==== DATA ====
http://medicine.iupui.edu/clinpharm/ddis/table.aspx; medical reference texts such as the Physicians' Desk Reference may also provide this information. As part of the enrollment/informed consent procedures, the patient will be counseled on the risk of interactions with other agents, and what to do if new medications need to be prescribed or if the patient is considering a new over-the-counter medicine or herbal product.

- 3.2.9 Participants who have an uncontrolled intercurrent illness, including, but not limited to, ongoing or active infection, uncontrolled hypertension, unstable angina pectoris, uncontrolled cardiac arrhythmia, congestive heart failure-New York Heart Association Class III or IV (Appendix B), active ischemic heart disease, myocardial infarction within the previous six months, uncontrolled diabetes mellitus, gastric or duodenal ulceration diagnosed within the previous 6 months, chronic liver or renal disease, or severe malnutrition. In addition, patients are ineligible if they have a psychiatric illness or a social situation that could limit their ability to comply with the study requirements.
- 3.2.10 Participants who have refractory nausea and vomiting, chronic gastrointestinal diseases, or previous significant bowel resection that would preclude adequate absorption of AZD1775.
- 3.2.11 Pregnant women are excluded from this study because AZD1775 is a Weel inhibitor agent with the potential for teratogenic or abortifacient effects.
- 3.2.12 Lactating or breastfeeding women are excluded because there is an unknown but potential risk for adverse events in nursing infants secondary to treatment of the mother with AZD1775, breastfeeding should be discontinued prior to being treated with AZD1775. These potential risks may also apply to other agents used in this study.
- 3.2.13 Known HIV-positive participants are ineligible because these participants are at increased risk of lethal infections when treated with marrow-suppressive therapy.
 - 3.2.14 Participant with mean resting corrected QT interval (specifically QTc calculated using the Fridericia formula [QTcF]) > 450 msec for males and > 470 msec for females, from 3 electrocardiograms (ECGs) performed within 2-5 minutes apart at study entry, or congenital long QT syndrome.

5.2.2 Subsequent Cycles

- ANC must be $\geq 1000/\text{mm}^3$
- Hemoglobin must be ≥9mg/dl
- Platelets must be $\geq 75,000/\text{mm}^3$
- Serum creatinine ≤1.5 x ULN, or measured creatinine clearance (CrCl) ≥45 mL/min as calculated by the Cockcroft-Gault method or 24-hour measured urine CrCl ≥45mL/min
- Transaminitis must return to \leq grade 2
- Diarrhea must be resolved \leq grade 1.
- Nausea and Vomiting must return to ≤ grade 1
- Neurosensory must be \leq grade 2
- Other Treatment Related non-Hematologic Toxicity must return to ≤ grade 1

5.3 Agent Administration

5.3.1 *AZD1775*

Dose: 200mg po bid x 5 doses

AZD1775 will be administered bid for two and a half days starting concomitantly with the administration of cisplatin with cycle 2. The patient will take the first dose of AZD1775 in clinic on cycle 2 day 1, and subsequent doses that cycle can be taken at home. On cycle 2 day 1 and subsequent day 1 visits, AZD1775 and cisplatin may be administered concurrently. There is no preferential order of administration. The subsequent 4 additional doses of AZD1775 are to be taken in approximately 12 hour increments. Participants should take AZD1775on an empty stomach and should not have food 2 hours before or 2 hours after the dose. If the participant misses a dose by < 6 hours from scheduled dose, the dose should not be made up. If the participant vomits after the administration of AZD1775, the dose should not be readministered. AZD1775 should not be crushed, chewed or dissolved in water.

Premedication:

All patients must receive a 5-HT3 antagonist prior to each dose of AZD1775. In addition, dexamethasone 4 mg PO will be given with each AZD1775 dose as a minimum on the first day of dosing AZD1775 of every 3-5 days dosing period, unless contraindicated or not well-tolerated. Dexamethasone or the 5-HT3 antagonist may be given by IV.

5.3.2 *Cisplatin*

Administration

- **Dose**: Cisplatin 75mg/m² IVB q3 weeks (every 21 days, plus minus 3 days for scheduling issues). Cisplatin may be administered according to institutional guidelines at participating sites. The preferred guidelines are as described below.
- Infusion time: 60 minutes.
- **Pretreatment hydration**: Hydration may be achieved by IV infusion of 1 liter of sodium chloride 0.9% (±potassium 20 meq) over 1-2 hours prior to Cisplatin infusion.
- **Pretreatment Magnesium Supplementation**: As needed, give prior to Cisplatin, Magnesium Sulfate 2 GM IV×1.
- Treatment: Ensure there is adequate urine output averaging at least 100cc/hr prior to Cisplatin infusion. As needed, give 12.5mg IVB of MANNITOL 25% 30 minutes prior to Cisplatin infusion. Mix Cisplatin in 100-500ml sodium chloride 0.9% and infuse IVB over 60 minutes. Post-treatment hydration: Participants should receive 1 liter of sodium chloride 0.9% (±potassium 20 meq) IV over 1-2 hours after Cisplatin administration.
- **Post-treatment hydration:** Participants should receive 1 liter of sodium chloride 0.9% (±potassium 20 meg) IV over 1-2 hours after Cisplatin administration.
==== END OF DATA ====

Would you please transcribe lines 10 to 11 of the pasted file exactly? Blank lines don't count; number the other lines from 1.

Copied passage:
- Hemoglobin must be ≥9mg/dl
- Platelets must be $\geq 75,000/\text{mm}^3$